Three Automotive Innovations That Could Change US Refining



Three Automotive Innovations That Could Change US Refining
Refiners already have two built-in resources to help weather major demand shifts.

Since the early 20th Century, the automobile has – for better or worse – been a major force in American life. Cars have influenced where Americans live, where they work, where they source food, what they do in their spare time, how they gauge social standing and more. Oil refiners have long provided the lifeblood for these motorized staples of Americana but, according to Boston Consulting Group (BCG), a significant role revision may await domestic refiners.

In a recent interview with Rigzone, an author of a recent BCG report observed that changes in the automotive sector – tied to consumer attitudes, government policies and technology – could mean significant challenges as well as opportunities for U.S. refiners. Before elaborating on the outlook for refiners, however, here is a list of BCG’s three key automotive industry predictions.

  1. Conventional vehicles are becoming more efficient. As U.S. automakers increasingly woo car buyers in China and in other overseas markets that have more stringent vehicle fuel economy regulations, they will continue to advance more efficient engine technologies, BCG predicts. Dismissing the argument that automakers will only sell more fuel-efficient vehicles in markets with stricter mandates, BCG maintains they will opt to make vehicles on a single platform for all markets – meaning that U.S. car buyers will also enjoy access to the more efficient vehicles.

  2. Electric vehicles (EVs) could go mainstream. France, the U.K. and other countries have pledged to halt domestic sales of vehicles powered by gasoline and diesel in 2040, and China is considering a similar measure. Such policy actions – along with cheaper lithium-ion batteries, improved battery performance and more widespread charging infrastructure – should boost global EV demand, BCG’s report predicts.

  3. Ride-sharing and self-driving technology will accelerate EV adoption. Compared to their parents, Millennials tend to be less enamored by the prospect of owning a personal vehicle. Ride-sharing services such as Uber and Lyft have benefited from such a shift in attitude about car ownership, BCG’s report observes. Moreover, assuming the maturity of self-driving technology within the next two decades, the consultancy expects autonomous vehicles to become a “major disrupter because of their greater convenience, better service levels, and ability to use energy more efficiently than conventional cars.” Given the change in attitude and innovations, BCG foresees the growth of EV fleets. In fact, it projects a 10- to 15-percent decline in U.S. gasoline demand by 2025 (based on 2015 levels) and a 30 to 35-percent decrease by 2035.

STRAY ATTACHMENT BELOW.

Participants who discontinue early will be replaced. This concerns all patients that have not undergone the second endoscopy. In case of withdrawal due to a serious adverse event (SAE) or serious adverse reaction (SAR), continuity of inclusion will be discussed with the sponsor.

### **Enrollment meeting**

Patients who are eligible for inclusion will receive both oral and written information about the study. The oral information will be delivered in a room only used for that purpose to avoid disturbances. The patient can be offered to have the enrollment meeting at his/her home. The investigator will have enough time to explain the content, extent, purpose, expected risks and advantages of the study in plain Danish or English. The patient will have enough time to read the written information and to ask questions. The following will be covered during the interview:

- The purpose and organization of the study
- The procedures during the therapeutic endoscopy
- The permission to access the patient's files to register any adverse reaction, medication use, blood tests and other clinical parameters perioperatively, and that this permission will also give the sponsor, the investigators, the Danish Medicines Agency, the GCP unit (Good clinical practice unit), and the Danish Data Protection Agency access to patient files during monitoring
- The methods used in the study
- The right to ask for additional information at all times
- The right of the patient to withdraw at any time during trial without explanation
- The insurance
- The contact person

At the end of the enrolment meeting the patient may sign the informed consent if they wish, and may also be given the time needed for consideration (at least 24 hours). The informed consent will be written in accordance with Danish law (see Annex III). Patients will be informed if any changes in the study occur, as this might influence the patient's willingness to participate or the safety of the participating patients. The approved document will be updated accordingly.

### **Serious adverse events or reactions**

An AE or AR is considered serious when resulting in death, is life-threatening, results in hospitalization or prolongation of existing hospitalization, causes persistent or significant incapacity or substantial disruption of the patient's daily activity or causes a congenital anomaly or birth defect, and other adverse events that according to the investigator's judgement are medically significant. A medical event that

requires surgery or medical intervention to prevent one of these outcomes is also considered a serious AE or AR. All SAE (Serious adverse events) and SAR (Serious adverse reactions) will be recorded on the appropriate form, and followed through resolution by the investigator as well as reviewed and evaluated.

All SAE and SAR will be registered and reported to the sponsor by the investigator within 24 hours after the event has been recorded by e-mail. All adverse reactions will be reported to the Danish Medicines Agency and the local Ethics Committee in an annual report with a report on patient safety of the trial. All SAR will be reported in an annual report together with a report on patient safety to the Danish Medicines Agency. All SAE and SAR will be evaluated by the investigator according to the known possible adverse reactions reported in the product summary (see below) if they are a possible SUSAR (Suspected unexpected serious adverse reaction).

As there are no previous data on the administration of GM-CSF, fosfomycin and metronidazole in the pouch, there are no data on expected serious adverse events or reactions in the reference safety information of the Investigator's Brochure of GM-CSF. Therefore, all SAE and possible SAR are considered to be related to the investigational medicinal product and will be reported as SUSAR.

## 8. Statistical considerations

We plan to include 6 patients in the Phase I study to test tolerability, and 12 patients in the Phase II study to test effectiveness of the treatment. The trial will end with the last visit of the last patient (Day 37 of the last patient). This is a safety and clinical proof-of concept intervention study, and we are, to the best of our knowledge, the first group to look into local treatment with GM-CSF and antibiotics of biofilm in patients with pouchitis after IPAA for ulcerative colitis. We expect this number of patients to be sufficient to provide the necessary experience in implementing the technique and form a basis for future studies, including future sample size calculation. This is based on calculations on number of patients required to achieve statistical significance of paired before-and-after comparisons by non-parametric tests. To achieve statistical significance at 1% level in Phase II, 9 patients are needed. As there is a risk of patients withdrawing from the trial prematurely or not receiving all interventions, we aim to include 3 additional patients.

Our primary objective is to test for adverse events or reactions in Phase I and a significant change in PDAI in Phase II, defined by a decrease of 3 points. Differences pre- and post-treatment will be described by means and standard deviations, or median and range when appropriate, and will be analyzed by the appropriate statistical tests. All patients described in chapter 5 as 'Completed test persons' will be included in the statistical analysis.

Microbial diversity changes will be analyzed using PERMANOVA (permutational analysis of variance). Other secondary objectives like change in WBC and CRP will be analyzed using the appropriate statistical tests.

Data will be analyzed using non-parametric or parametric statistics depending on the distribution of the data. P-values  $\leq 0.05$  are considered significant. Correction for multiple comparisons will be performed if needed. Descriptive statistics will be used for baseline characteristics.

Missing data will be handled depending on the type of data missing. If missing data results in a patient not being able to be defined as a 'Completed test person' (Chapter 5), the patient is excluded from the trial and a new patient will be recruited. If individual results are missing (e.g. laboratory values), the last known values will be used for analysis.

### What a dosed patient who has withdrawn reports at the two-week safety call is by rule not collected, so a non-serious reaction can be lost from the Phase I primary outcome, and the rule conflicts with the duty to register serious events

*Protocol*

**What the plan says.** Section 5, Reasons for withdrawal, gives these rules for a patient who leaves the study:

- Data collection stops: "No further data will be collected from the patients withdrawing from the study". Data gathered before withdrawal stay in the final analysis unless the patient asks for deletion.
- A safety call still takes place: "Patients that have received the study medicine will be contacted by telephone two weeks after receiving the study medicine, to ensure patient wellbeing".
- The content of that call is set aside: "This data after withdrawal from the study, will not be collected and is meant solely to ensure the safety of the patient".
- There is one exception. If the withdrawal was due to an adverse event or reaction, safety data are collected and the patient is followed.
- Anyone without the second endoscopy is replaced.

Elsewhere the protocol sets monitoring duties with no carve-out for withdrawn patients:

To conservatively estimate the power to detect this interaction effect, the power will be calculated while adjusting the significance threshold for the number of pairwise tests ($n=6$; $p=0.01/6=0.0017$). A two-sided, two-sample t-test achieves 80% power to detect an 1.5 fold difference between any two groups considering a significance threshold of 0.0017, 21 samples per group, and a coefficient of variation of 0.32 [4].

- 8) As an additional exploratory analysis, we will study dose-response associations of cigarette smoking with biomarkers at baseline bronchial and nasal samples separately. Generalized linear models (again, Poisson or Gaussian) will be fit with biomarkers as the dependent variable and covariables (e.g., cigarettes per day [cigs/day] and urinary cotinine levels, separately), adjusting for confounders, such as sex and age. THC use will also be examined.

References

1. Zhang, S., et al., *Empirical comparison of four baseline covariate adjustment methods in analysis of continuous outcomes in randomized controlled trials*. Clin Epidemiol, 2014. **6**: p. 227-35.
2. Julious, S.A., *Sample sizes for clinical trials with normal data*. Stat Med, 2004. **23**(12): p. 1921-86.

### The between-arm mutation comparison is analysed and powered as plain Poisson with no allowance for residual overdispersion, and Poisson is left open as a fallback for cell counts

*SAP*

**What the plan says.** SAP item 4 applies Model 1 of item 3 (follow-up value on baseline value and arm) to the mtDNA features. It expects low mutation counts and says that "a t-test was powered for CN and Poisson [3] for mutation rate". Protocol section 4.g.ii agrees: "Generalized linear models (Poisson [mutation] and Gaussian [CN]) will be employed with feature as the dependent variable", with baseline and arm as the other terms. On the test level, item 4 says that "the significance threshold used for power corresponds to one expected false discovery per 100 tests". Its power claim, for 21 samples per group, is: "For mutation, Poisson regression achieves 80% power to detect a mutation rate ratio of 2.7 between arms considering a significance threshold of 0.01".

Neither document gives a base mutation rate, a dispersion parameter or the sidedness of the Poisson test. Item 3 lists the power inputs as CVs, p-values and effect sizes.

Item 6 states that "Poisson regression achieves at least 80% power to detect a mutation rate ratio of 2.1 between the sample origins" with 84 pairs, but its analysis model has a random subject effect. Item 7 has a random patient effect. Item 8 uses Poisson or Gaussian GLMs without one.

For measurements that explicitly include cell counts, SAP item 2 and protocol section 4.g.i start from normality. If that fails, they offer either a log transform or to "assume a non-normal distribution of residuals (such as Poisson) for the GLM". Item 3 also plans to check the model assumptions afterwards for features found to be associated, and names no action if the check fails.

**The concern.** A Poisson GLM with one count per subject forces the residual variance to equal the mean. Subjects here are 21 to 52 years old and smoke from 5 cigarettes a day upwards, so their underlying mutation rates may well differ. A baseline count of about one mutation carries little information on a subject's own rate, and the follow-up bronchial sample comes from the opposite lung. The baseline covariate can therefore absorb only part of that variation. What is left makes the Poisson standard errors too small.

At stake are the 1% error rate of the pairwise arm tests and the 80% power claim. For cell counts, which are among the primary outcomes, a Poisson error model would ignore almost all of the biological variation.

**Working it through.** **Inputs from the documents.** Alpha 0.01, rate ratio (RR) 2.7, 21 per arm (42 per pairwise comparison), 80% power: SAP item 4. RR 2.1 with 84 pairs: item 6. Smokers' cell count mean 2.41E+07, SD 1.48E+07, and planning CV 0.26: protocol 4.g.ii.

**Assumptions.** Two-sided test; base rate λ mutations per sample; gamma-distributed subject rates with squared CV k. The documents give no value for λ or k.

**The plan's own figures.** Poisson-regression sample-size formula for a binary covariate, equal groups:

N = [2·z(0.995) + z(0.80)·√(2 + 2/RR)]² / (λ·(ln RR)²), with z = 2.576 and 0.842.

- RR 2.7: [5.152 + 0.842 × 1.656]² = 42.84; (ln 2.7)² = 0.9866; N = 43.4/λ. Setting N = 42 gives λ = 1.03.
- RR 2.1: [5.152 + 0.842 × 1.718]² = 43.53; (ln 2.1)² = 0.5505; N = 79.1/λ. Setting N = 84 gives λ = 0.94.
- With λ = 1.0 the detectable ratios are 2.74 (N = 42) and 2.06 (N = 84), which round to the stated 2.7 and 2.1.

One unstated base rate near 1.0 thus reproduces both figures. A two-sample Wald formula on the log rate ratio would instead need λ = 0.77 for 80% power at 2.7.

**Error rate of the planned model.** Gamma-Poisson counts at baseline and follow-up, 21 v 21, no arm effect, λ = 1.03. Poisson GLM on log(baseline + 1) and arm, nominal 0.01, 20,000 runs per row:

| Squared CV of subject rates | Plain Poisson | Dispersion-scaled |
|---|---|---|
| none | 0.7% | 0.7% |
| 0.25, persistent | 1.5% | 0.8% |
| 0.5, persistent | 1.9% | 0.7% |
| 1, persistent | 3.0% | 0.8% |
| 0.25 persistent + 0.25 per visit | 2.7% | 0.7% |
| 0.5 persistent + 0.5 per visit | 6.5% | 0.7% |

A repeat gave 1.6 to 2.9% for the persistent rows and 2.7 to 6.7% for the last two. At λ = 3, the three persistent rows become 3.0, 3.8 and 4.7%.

For Refiners, Consolidation and Opportunities?

Should BCG’s automotive industry predictions become realities and demand for U.S. gasoline indeed fall by double-digit percentages, what can we expect to see on the domestic refining scene?

“Initially, U.S. refiners will compete more aggressively for market share,” Clint Follette, Houston-based partner and managing director of The Boston Consulting Group and one of the report’s co-authors, told Rigzone. “Eventually, it is likely that the least complex refineries will shut down due to the oversupply.”

Follette said that refiners can lessen the effects of a drop in gasoline demand by leveraging two “very important” resources that they already have: integration and captive outlets.

“Refiners can secure domestic demand in rural or industrial areas,” Follette explained. “They can innovate their fuel and non-fuel offer to create customer loyalty, and potentially even expand to services for electric vehicles. To mitigate the excess supply, refiners can secure export markets for fuels and components.”

To be sure, Follette cautions that two factors will greatly influence the extent to which the three automotive industry predictions come to fruition.

“The biggest factor in the near term is efficiency of internal combustion engine fleets, so the main variable would be the adoption of the CAFE standards,” said Follette, referring to the Trump administration’s current review of stricter U.S. Corporate Average Fuel Economy standards unveiled by the Obama administration.

“Longer term, the advancement of autonomous vehicles in combination with ride-sharing trends and EV costs will lead to the SAEV (shared autonomous electric vehicle) replacing miles from ICE (internal combustion engine) vehicles,” Follette concluded. “So, autonomous vehicle adoption and EV battery costs should be important variables.”



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